The other piece of the addiction puzzle is where it begins, and often it’s in the family medicine cabinet.

“It’s important to understand the connection between heroin, opioids and opiates,” said Gabel. And that matters because of the change in the way prescription drugs are prescribed, in part due to the way insurance companies cover drugs.

Doctors prescribe more pills than might be necessary because of the co-pay cost involved with multiple prescriptions, she said, and the result is that many homes have a number of bottles of excess opioids in their cabinets. They might hold onto them for future use, again to save money should a need for the painkiller arise in the future.

Opioids are synthetic and heroin is natural; both give the user the same high, but heroin is much less expensive. “A pack of heroin is from three to six dollars,” Gabel said, and a one-month prescription for oxycodone is about 40 times that amount, or more.

The launch of this year’s topic begins Friday and will be addressed by faith leaders in their sermons this weekend. The same message will be delivered in the appropriate way for each denomination dependent on style. It’s the information that matters, and each pastor, rabbi, and imam will present it in his or her own way.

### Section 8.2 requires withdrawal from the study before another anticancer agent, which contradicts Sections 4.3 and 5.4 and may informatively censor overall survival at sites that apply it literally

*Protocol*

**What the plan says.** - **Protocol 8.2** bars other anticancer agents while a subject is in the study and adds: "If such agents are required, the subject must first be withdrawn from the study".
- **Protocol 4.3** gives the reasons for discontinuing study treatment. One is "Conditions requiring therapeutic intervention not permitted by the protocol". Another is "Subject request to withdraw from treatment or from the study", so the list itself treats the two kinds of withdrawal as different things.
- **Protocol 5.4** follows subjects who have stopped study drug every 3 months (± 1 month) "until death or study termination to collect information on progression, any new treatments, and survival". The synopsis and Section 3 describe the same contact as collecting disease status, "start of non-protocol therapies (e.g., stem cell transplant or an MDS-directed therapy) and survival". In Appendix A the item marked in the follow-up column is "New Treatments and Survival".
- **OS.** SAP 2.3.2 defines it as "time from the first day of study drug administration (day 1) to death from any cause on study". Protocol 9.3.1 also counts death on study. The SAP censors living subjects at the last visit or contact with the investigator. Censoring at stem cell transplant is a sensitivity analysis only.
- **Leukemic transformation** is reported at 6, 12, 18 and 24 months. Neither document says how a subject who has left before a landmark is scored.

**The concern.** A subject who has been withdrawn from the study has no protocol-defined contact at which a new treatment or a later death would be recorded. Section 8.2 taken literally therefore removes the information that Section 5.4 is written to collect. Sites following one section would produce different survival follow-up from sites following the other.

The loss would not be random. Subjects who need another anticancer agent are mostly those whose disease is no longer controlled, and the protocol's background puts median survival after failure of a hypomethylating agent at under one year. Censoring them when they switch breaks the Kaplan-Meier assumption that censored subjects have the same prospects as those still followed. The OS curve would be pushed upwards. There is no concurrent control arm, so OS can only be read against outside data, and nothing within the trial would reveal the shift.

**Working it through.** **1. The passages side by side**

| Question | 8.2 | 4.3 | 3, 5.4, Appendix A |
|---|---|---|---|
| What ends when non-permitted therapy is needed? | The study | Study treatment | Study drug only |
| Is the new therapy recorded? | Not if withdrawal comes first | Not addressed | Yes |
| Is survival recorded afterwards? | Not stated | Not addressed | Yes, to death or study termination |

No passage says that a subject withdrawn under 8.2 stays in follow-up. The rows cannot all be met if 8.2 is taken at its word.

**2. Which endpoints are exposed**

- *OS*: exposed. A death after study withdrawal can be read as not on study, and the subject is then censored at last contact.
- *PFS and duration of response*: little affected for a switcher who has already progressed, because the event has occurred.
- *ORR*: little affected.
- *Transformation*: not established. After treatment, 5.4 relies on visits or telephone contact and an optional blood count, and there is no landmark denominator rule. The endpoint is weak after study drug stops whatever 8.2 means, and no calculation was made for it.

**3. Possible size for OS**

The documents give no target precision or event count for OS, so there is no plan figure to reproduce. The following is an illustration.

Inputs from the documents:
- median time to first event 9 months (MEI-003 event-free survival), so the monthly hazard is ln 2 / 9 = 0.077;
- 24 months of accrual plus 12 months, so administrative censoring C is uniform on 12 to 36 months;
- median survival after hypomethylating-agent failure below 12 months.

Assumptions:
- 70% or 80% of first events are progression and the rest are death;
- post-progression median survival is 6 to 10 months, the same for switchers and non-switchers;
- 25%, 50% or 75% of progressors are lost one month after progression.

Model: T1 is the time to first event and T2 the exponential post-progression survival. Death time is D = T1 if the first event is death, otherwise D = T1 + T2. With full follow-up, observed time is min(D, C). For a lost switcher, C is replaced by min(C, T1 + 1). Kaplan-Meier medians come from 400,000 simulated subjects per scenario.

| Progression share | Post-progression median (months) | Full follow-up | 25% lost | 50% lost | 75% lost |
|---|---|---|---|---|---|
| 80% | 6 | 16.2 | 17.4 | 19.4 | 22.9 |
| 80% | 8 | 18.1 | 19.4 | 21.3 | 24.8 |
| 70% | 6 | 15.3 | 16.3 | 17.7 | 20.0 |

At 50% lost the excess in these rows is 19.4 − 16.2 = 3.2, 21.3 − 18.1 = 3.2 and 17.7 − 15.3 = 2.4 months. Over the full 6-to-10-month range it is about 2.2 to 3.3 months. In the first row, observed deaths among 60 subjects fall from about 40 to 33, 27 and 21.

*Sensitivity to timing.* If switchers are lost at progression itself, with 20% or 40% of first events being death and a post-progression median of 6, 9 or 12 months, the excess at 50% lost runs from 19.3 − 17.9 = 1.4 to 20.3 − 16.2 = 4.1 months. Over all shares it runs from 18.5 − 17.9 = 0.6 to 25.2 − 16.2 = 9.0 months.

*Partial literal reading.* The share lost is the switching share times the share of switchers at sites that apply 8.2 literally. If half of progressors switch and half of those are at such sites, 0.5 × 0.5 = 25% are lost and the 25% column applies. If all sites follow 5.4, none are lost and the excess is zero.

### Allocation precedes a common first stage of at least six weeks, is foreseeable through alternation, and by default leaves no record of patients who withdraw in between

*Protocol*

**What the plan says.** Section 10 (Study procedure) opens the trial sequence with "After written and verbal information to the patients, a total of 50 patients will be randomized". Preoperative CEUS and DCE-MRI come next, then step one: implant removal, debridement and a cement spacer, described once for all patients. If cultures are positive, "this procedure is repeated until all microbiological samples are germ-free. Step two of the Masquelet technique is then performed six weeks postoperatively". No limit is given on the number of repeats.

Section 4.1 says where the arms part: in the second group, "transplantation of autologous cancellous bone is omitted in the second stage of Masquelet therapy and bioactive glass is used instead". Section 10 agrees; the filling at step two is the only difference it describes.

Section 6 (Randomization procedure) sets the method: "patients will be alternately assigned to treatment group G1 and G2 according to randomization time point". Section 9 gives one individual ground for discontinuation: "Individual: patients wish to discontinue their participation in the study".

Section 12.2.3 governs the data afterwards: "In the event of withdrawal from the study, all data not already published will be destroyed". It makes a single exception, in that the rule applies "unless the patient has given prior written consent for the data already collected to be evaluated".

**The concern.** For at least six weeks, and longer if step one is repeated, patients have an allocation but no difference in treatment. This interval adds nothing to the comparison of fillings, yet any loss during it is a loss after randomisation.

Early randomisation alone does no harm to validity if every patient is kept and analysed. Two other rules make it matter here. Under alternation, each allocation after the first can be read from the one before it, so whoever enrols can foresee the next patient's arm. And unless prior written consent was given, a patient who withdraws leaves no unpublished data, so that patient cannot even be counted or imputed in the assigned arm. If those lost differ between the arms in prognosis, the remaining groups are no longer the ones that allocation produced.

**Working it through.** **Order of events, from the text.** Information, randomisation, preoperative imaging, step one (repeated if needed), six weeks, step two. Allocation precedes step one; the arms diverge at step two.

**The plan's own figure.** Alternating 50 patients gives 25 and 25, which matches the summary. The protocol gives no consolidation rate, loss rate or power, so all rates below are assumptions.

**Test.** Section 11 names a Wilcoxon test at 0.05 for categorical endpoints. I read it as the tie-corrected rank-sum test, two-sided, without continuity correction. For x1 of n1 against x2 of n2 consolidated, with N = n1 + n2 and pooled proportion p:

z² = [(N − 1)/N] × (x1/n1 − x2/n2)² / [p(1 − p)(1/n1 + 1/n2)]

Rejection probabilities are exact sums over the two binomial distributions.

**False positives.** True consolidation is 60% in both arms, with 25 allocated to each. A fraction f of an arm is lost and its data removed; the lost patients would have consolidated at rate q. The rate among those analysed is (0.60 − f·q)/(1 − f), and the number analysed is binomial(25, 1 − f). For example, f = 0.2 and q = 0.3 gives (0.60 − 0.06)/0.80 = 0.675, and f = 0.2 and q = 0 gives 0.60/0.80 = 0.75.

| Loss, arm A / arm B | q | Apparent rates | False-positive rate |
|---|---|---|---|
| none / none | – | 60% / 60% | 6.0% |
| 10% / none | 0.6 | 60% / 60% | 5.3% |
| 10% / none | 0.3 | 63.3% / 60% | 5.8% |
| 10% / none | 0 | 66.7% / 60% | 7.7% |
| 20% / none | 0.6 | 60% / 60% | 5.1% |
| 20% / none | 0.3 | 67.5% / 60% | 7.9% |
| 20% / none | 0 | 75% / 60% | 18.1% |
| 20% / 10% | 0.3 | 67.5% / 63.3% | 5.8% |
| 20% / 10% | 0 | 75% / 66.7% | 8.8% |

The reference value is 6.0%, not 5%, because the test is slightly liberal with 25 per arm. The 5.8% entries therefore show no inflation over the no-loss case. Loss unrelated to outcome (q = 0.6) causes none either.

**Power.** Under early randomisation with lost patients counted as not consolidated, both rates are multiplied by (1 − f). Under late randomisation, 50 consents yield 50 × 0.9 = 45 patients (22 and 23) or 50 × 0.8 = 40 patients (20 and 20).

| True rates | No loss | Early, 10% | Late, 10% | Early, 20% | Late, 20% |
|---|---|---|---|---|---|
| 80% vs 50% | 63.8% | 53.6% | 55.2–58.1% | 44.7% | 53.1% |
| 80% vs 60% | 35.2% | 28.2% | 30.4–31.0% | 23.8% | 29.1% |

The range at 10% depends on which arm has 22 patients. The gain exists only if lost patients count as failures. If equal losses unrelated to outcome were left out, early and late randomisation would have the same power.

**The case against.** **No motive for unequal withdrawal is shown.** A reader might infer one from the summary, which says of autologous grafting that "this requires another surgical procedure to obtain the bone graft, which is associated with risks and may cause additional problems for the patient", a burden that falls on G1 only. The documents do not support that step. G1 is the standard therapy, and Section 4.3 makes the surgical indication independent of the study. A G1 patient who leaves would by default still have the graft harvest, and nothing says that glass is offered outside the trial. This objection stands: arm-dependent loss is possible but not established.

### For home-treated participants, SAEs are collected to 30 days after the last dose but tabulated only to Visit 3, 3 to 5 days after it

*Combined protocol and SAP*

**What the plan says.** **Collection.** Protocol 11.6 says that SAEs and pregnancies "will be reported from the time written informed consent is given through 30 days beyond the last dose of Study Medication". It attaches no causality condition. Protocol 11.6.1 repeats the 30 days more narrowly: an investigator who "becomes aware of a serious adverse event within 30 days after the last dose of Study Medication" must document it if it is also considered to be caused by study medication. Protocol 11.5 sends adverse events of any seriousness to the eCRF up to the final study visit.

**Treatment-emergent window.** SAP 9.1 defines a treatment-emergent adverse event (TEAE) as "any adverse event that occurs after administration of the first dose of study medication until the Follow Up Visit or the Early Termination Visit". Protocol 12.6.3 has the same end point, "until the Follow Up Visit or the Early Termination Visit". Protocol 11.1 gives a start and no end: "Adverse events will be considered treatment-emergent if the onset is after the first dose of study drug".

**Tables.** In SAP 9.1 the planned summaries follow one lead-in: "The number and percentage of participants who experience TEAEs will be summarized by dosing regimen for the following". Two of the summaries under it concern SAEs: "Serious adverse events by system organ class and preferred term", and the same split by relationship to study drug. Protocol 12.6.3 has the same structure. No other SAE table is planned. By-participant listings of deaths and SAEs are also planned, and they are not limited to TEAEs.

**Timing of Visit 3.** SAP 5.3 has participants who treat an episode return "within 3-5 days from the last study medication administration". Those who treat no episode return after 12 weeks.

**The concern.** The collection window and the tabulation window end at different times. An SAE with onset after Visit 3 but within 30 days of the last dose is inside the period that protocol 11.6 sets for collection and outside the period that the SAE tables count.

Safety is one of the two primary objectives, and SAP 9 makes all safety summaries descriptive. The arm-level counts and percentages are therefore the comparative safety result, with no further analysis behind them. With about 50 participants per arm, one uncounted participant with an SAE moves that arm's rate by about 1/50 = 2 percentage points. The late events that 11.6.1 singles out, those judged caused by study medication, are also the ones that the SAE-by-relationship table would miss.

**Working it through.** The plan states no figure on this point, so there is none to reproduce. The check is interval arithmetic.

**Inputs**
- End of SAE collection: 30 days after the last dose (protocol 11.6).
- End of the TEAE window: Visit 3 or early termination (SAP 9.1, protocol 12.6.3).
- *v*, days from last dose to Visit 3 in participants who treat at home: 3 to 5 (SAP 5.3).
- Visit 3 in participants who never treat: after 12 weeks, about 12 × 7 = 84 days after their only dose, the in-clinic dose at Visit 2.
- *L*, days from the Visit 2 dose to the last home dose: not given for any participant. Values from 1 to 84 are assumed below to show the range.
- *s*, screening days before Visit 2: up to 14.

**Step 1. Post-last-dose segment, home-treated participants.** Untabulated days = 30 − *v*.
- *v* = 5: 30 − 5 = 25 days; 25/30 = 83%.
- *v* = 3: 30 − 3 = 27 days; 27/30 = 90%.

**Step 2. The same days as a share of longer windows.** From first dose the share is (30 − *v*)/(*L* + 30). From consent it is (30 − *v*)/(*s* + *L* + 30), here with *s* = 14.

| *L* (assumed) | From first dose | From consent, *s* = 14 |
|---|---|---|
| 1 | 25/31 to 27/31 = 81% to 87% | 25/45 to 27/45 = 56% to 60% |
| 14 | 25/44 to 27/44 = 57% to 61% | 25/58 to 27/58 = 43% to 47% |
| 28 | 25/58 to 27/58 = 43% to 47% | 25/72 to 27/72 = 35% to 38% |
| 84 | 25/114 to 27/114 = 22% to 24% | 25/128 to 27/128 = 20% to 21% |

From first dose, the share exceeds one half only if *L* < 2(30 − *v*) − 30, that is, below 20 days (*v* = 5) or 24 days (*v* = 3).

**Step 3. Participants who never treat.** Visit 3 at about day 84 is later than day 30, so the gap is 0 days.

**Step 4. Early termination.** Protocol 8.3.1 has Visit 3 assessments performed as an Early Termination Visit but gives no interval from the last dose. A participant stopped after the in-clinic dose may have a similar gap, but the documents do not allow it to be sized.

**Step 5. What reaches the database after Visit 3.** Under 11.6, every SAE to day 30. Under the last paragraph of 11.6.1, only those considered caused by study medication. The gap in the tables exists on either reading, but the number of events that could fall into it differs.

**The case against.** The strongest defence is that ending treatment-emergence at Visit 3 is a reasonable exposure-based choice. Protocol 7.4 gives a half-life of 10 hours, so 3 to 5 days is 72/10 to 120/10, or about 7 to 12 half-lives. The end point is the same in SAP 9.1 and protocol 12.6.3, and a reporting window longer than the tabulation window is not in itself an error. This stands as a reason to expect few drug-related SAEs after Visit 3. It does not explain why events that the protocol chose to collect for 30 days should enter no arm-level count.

In the final analysis, a weak family dynamic, a sense of isolation, loneliness and sadness team up with opportunity and availability. Kearns and the county’s faith leaders believe that, if they can improve the former, it can change the outcome.

Though the basis of One Voice is spiritual, there is practical advice as well, such as lock up medicines, dispose of medications that are unused, expired, or unwanted - there are RX drop box locations at many police and state police buildings, the senior center, and at the courthouse in Flemington - and designate an adult to supervise proper dosages. For more information, visit safecoalition.org.